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<jats:title>Abstract</jats:title> <jats:p>Harry Markowitz, the pioneer of modern portfolio theory, developed the theory of mean‐variance portfolios, one of the pillars of standard finance. But he also developed the basic ideas that underlie frame dependence and loss aversion. So, when it came time to choose his own retirement portfolio, which way did he play it? He played it the behavioral way. Most investors play it the behavioral way. Playing it the behavioral way means that they base their portfolio choices, not on mean‐variance principles, but on frame dependence, heuristic‐driven bias, and something called the emotional timeline. In this chapter I describe how these three elements together shape (1) the kinds of portfolios that investors choose; (2) the types of securities investors find attractive; (3) the relationship that investors form with financial advisors; and (4) the biases to which investors are subject. The combination of emotion and framing induces many investors to structure their portfolios as “layered pyramids.” This structure is especially important for issues of security design. A well‐designed security must fit naturally into a layered pyramid. In this respect, the emotion of regret lies at the heart of the investor–advisor relationship. Notably, heuristic‐driven bias inhibits investors from diversifying fully, and induces them to trade too frequently.</jats:p> http://www.deepdyve.com/assets/images/DeepDyve-Logo-lg.png Beyond Greed and Fear CrossRef

CrossRef — Oct 17, 2002


Abstract

<jats:title>Abstract</jats:title>
<jats:p>Harry Markowitz, the pioneer of modern portfolio theory, developed the theory of mean‐variance portfolios, one of the pillars of standard finance. But he also developed the basic ideas that underlie frame dependence and loss aversion. So, when it came time to choose his own retirement portfolio, which way did he play it? He played it the behavioral way. Most investors play it the behavioral way. Playing it the behavioral way means that they base their portfolio choices, not on mean‐variance principles, but on frame dependence, heuristic‐driven bias, and something called the emotional timeline. In this chapter I describe how these three elements together shape (1) the kinds of portfolios that investors choose; (2) the types of securities investors find attractive; (3) the relationship that investors form with financial advisors; and (4) the biases to which investors are subject. The combination of emotion and framing induces many investors to structure their portfolios as “layered pyramids.” This structure is especially important for issues of security design. A well‐designed security must fit naturally into a layered pyramid. In this respect, the emotion of regret lies at the heart of the investor–advisor relationship. Notably, heuristic‐driven bias inhibits investors from diversifying fully, and induces them to trade too frequently.</jats:p>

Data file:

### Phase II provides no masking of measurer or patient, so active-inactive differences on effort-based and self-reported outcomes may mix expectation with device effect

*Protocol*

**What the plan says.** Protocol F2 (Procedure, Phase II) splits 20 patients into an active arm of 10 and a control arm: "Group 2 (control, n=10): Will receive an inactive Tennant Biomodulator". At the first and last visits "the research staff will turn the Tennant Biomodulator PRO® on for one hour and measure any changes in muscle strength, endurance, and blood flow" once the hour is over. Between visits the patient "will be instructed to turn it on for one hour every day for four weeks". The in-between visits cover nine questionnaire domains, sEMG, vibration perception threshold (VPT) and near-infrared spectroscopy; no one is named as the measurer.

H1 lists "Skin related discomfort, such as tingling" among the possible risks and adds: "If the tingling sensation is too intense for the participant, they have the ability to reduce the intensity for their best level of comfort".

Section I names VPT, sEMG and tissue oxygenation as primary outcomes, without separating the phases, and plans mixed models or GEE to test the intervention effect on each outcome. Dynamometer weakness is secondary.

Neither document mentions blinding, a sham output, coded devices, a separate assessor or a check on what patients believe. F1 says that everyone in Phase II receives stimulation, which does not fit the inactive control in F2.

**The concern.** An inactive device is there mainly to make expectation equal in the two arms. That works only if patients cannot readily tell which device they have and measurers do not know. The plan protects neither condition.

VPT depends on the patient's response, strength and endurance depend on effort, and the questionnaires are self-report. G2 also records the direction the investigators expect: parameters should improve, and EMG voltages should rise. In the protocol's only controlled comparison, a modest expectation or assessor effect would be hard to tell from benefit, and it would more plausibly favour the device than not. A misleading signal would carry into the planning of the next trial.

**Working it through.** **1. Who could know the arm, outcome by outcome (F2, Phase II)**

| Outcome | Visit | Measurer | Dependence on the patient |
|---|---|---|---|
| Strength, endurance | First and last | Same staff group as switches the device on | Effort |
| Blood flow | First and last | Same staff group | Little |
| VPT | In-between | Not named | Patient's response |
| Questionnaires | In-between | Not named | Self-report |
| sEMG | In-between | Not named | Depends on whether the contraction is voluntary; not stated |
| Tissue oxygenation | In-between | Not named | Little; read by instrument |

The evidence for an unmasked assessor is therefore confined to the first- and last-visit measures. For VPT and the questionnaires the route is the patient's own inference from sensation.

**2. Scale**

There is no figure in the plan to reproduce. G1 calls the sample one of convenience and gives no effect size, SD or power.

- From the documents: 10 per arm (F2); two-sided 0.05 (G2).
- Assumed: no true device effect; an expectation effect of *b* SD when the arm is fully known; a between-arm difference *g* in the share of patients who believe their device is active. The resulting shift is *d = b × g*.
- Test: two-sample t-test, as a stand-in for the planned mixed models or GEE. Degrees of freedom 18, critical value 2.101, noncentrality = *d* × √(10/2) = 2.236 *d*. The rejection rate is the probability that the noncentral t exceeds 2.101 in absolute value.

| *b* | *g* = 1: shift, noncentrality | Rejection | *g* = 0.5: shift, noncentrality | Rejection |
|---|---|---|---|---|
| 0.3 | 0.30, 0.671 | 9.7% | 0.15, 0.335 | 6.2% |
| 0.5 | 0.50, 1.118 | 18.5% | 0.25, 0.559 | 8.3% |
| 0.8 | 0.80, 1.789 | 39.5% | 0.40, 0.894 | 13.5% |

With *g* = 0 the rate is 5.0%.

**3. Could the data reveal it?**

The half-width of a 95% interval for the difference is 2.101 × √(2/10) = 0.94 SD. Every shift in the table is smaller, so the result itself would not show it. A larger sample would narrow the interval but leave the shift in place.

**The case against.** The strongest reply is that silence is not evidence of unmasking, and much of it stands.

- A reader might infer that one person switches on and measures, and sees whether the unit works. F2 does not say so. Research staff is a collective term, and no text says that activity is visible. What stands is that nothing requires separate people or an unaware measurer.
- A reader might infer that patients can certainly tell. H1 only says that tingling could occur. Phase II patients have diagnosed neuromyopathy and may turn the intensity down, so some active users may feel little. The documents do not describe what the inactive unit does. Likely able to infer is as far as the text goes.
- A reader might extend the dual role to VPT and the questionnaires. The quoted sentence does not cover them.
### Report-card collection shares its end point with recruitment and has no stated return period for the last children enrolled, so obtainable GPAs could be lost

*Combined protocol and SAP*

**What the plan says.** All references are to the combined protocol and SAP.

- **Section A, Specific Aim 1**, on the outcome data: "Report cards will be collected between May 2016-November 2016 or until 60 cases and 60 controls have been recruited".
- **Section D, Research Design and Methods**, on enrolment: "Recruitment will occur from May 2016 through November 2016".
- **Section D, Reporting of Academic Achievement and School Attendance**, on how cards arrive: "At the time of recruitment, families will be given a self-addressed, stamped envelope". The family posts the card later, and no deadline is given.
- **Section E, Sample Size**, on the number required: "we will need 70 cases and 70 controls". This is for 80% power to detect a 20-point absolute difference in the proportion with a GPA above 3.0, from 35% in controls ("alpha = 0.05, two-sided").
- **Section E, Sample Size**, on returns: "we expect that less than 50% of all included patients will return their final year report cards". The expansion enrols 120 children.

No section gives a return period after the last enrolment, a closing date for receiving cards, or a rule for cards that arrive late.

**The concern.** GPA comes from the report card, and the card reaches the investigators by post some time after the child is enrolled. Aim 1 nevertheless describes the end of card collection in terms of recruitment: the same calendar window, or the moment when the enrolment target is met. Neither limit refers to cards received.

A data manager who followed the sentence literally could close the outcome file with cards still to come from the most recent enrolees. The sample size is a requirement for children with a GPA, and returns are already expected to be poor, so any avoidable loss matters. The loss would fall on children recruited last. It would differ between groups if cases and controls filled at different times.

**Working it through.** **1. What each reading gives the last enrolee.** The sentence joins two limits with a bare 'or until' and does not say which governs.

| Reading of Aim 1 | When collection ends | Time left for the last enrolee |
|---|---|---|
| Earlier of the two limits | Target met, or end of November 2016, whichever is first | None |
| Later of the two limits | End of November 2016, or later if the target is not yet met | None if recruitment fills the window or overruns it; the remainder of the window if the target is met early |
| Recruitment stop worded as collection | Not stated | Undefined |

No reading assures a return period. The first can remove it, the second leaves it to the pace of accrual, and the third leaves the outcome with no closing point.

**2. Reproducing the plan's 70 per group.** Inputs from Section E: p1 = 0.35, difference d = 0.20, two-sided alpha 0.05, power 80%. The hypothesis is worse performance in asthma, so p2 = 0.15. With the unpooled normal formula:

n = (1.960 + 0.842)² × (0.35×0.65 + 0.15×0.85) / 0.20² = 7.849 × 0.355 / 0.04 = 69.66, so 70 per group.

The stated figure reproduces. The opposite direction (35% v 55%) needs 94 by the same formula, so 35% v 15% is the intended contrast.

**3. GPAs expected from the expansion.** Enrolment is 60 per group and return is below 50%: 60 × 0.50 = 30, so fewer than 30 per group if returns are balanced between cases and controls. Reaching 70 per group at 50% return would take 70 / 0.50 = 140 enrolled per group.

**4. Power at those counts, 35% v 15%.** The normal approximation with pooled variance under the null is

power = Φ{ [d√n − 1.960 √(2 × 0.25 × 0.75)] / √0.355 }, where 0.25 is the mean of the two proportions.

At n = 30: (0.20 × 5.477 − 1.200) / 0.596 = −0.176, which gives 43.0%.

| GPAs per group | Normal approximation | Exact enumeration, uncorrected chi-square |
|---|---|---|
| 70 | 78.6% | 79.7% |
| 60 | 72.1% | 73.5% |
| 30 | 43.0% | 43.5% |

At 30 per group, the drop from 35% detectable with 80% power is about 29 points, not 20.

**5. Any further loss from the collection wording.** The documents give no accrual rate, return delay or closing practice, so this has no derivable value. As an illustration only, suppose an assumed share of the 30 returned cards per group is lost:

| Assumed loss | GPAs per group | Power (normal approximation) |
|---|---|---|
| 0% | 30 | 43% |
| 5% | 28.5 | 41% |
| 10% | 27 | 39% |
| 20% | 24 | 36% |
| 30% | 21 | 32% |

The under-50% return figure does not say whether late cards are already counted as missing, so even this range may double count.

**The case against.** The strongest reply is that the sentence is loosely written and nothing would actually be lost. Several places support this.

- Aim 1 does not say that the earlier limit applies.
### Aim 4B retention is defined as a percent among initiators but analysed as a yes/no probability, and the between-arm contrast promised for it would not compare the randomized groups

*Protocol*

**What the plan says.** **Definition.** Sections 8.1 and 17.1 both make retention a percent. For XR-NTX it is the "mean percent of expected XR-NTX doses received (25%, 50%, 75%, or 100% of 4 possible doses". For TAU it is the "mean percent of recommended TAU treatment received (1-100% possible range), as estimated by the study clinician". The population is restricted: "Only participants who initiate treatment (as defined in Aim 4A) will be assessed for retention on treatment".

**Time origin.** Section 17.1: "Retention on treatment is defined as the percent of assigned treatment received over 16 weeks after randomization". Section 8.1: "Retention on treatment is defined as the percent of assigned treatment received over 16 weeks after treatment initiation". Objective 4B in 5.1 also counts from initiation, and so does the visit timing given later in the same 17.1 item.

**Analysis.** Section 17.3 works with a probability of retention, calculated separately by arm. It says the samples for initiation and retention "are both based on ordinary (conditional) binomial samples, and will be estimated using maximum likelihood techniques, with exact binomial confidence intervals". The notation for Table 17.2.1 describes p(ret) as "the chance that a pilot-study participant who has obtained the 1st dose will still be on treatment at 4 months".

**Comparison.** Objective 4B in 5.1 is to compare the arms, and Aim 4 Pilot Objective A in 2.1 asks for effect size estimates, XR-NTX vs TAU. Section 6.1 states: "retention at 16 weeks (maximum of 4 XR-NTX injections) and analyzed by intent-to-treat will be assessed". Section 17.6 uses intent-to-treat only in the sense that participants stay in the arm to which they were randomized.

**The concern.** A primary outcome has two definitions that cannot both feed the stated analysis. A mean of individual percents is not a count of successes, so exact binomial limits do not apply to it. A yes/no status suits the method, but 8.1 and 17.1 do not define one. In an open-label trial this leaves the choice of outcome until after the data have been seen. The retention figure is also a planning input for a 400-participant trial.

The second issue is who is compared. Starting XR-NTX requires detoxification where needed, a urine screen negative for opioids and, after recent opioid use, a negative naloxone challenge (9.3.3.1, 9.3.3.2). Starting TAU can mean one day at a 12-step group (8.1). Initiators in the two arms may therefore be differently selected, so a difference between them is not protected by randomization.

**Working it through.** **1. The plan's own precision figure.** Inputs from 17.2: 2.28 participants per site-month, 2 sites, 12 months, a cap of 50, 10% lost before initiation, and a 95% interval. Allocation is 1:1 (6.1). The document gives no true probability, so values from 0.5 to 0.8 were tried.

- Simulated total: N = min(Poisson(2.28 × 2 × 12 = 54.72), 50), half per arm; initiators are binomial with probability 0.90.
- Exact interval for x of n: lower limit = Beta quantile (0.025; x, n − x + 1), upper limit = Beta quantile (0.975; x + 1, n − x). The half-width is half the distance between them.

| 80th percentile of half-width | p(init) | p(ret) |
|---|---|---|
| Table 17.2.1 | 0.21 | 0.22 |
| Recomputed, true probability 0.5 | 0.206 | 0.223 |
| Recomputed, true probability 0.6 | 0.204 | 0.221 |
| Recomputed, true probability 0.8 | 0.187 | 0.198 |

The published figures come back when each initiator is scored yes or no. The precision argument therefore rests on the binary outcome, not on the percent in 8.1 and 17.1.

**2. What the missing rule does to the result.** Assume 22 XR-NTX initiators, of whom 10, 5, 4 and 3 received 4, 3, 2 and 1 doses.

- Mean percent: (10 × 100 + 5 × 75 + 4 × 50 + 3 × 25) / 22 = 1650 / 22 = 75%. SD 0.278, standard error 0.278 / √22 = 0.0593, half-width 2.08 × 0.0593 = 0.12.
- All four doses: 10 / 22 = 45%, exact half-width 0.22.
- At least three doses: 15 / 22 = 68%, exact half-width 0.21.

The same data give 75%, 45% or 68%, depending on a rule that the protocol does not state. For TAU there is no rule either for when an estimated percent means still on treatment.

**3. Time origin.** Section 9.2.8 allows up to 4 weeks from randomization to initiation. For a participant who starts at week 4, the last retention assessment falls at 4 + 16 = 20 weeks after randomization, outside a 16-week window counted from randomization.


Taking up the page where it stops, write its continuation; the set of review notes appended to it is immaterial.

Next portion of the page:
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Abstract

<jats:title>Abstract</jats:title> <jats:p>Harry Markowitz, the pioneer of modern portfolio theory, developed the theory of mean‐variance portfolios, one of the pillars of standard finance. But he also developed the basic ideas that underlie frame dependence and loss aversion. So, when it came time to choose his own retirement portfolio, which way did he play it? He played it the behavioral way. Most investors play it the behavioral way. Playing it the behavioral way means that they base their portfolio choices, not on mean‐variance principles, but on frame dependence, heuristic‐driven bias, and something called the emotional timeline. In this chapter I describe how these three elements together shape (1) the kinds of portfolios that investors choose; (2) the types of securities investors find attractive; (3) the relationship that investors form with financial advisors; and (4) the biases to which investors are subject. The combination of emotion and framing induces many investors to structure their portfolios as “layered pyramids.” This structure is especially important for issues of security design. A well‐designed security must fit naturally into a layered pyramid. In this respect, the emotion of regret lies at the heart of the investor–advisor relationship. Notably, heuristic‐driven bias inhibits investors from diversifying fully, and induces them to trade too frequently.</jats:p>

Published: Oct 17, 2002

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